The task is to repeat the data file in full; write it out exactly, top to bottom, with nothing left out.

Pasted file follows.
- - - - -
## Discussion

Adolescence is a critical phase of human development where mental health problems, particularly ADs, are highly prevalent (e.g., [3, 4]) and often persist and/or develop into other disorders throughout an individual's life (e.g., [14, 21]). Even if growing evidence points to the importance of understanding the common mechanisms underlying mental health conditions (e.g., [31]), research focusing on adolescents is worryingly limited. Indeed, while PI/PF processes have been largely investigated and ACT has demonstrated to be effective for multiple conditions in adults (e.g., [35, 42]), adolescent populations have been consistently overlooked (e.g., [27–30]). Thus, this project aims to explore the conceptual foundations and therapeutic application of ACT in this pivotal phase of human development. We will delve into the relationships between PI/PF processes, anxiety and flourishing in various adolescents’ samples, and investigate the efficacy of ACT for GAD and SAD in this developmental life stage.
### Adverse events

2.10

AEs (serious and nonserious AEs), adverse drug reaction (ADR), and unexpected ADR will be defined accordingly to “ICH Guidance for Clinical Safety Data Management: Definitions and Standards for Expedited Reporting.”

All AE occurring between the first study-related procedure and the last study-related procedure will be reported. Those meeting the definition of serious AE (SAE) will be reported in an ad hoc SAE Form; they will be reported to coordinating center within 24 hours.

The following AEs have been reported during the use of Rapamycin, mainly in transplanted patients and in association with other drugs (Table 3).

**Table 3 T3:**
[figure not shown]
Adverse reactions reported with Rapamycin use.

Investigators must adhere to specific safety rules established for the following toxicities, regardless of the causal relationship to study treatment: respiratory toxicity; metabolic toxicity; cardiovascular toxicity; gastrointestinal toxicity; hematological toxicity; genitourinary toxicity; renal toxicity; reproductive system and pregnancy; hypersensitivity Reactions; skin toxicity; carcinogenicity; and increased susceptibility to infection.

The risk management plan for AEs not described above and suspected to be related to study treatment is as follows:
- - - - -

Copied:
## Discussion

Adolescence is a critical phase of human development where mental health problems, particularly ADs, are highly prevalent (e.g., [3, 4]) and often persist and/or develop into other disorders throughout an individual's life (e.g., [14, 21]). Even if growing evidence points to the importance of understanding the common mechanisms underlying mental health conditions (e.g., [31]), research focusing on adolescents is worryingly limited. Indeed, while PI/PF processes have been largely investigated and ACT has demonstrated to be effective for multiple conditions in adults (e.g., [35, 42]), adolescent populations have been consistently overlooked (e.g., [27–30]). Thus, this project aims to explore the conceptual foundations and therapeutic application of ACT in this pivotal phase of human development. We will delve into the relationships between PI/PF processes, anxiety and flourishing in various adolescents’ samples, and investigate the efficacy of ACT for GAD and SAD in this developmental life stage.
### Adverse events

2.10

AEs (serious and nonserious AEs), adverse drug reaction (ADR), and unexpected ADR will be defined accordingly to “ICH Guidance for Clinical Safety Data Management: Definitions and Standards for Expedited Reporting.”

All AE occurring between the first study-related procedure and the last study-related procedure will be reported. Those meeting the definition of serious AE (SAE) will be reported in an ad hoc SAE Form; they will be reported to coordinating center within 24 hours.

The following AEs have been reported during the use of Rapamycin, mainly in transplanted patients and in association with other drugs (Table 3).

**Table 3 T3:**
[figure not shown]
Adverse reactions reported with Rapamycin use.

Investigators must adhere to specific safety rules established for the following toxicities, regardless of the causal relationship to study treatment: respiratory toxicity; metabolic toxicity; cardiovascular toxicity; gastrointestinal toxicity; hematological toxicity; genitourinary toxicity; renal toxicity; reproductive system and pregnancy; hypersensitivity Reactions; skin toxicity; carcinogenicity; and increased susceptibility to infection.

The risk management plan for AEs not described above and suspected to be related to study treatment is as follows: